For what it's worth, my own son was terribly shy and really avoided his peers at just-turned-three. We did playdates with carefully selected kids, and the difference was amazing. He now plays beautifully with other children. I don't know that he's always the group leader, but who cares!

Finally, it might be worth it for you to consider whether you agree with this teacher's values. I mean, we can't all be leaders all the time. People who are willing to put their own short-term wishes aside and be team players are often happier and more successful than people who insist on being in charge of everything. Your son sounds like a sweet, bright little boy, and you sounds like a great mom.

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answers from Madison on

First of all, being "3 months delayed" in social development does not sound like a big deal. I don't think it will be that significant, and there will be naturally that much variation among different kids.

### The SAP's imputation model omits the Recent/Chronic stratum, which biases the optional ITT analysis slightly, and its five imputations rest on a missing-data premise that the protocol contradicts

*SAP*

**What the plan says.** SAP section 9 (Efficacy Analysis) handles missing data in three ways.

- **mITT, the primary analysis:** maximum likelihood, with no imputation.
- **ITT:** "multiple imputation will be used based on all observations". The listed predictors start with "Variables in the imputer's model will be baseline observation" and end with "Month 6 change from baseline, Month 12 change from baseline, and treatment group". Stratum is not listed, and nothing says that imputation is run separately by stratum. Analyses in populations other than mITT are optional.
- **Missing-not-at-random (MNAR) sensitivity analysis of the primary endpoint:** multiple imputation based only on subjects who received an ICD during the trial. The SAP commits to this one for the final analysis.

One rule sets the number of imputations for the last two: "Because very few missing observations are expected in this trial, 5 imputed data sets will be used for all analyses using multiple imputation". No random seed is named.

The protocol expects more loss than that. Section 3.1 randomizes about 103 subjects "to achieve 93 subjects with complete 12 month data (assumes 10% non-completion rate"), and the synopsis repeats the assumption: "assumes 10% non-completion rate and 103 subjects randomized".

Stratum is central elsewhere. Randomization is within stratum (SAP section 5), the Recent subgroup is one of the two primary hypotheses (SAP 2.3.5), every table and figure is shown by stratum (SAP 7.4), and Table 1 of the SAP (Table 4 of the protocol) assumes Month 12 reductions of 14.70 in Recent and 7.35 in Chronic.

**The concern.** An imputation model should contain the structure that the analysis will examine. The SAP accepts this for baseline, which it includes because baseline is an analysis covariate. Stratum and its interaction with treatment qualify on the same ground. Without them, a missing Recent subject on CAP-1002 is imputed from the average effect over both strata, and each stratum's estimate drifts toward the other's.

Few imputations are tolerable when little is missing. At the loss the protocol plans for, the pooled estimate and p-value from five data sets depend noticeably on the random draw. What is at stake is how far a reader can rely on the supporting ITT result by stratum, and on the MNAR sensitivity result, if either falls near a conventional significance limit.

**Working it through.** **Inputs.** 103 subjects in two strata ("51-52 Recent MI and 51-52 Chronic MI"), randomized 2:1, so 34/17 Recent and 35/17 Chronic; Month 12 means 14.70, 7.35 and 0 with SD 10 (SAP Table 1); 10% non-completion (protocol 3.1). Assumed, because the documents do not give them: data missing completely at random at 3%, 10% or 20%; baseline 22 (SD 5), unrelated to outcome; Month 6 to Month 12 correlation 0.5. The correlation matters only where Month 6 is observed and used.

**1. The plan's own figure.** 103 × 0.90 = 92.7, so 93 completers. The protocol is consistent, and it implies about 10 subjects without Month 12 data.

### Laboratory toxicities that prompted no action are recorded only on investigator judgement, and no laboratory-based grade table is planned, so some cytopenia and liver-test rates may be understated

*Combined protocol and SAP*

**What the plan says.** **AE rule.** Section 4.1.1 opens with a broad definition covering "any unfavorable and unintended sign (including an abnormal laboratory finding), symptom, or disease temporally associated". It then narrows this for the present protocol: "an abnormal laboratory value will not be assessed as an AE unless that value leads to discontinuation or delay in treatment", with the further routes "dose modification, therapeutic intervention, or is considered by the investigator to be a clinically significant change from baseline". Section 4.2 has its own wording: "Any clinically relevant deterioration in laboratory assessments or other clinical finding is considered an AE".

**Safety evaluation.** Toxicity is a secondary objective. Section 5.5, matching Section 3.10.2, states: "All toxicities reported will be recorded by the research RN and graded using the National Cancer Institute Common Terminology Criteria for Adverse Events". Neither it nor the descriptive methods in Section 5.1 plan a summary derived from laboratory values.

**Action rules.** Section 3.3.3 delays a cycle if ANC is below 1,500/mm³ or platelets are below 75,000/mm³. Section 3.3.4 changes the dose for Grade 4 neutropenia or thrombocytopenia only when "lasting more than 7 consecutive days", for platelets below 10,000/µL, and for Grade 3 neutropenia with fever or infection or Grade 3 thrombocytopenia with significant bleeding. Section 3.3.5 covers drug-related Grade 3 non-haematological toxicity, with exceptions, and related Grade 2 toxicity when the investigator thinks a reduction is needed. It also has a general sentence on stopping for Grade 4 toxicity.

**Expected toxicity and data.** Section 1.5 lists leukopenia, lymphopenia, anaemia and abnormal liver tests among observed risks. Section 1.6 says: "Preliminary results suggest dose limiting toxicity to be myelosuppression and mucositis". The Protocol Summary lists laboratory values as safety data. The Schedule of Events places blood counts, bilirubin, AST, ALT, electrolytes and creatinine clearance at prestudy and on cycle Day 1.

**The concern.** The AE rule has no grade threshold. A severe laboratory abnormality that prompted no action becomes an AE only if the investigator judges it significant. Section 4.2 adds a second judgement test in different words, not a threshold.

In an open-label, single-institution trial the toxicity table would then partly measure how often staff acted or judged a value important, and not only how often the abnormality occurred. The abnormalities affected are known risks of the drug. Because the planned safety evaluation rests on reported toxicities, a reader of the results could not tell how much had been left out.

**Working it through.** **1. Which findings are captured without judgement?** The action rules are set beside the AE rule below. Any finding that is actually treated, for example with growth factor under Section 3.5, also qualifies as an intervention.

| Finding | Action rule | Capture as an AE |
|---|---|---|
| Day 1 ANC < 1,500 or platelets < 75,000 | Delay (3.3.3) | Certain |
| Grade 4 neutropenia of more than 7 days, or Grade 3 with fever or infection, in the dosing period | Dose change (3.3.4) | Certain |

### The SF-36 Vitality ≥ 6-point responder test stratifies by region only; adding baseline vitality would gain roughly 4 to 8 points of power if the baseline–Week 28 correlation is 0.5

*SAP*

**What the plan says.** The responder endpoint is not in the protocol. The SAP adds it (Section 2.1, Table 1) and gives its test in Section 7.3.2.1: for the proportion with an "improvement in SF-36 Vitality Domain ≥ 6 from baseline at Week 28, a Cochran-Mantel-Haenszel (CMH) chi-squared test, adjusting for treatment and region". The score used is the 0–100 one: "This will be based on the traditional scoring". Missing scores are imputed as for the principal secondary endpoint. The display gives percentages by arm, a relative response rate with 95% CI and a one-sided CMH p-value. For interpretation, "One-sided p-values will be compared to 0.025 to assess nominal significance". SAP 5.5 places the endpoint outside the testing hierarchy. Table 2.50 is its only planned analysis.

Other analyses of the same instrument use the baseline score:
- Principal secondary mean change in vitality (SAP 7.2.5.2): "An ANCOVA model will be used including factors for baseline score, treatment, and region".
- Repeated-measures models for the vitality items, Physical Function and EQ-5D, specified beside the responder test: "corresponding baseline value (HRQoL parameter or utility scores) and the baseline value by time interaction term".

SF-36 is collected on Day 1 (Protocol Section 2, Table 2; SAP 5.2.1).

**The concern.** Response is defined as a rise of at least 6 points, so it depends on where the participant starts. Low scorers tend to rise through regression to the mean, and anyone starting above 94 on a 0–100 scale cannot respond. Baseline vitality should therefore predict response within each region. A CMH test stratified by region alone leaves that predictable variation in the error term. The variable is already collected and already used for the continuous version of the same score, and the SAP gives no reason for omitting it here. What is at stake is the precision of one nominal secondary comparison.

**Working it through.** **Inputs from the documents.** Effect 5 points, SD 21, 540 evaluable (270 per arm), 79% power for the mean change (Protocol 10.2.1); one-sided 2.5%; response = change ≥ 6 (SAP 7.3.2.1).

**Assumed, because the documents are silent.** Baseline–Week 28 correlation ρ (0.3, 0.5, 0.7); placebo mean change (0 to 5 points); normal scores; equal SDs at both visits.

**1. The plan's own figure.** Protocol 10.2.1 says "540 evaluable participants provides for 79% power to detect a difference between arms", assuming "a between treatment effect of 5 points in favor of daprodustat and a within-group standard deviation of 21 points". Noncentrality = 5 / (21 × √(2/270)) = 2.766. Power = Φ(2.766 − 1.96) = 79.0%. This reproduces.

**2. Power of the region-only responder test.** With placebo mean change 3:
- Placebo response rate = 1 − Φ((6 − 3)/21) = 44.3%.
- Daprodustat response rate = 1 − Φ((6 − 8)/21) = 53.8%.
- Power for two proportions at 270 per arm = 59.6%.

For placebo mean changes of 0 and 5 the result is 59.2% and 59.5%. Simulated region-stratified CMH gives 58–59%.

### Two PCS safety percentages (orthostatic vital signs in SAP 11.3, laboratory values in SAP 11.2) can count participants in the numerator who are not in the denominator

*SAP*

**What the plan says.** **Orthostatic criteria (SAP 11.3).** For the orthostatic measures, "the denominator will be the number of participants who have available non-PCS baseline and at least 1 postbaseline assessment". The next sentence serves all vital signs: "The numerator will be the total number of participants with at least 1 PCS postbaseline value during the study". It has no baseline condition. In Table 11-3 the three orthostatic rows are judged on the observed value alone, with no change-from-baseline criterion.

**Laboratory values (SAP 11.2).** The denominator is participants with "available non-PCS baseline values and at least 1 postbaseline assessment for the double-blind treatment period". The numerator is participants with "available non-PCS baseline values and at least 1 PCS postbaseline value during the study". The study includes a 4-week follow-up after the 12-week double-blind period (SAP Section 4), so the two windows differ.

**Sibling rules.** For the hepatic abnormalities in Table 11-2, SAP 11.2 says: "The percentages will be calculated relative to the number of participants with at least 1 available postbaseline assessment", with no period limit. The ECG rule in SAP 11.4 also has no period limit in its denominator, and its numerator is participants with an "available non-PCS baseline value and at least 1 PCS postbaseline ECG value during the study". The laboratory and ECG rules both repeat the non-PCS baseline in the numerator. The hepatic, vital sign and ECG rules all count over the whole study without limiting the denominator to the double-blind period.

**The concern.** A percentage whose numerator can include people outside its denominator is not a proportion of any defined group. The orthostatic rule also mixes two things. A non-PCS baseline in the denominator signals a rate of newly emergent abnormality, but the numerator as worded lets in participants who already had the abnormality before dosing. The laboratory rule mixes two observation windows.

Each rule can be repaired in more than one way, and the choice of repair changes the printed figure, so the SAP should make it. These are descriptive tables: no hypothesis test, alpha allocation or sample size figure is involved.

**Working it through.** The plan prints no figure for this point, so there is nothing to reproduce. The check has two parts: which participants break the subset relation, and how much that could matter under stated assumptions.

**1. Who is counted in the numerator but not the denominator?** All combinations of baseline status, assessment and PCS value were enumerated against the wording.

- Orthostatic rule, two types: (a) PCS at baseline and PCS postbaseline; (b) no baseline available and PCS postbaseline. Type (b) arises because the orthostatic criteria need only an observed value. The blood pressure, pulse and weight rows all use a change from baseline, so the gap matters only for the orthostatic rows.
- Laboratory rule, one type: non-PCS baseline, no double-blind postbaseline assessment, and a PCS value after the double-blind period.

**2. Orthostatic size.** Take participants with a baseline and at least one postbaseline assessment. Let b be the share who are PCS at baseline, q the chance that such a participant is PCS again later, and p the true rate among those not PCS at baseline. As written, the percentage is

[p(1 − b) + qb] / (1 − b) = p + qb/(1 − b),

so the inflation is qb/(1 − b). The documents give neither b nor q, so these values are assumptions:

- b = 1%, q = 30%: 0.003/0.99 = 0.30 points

With my son, who just turned 3, I noticed that he usually follows what the other kid is doing, when the other kids is -slightly- older than him. He has a friend he likes to play with, and she usually is/was the one who decides what they will do next. (But it started changing recently, as he grows older). When he is playing with a kid who is slightly younger than him, he leads more often. So even if it is a few months, they somehow know who is older and kids like to learn from older kids. My son gets transfixed when he is watching older (4-5 year old) boys play!

My advice would be to create opportunities where he can play with slightly younger kids (2-3 year olds) as often as possible, where he can take a more leading role.

When he is playing with a friend, you could encourage him to show his friend a favorite/new toy or game he is good at, so he takes initiative. "Why don't you show "Lisa" your favorite puzzle/lego/ball", "Can you show "Lisa" how to "kick the ball/build a tower" etc...

You can also encourage him to say "No", "Stop" or "No, thank you" when he is subjected to a treatment he does not like.

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answers from San Francisco on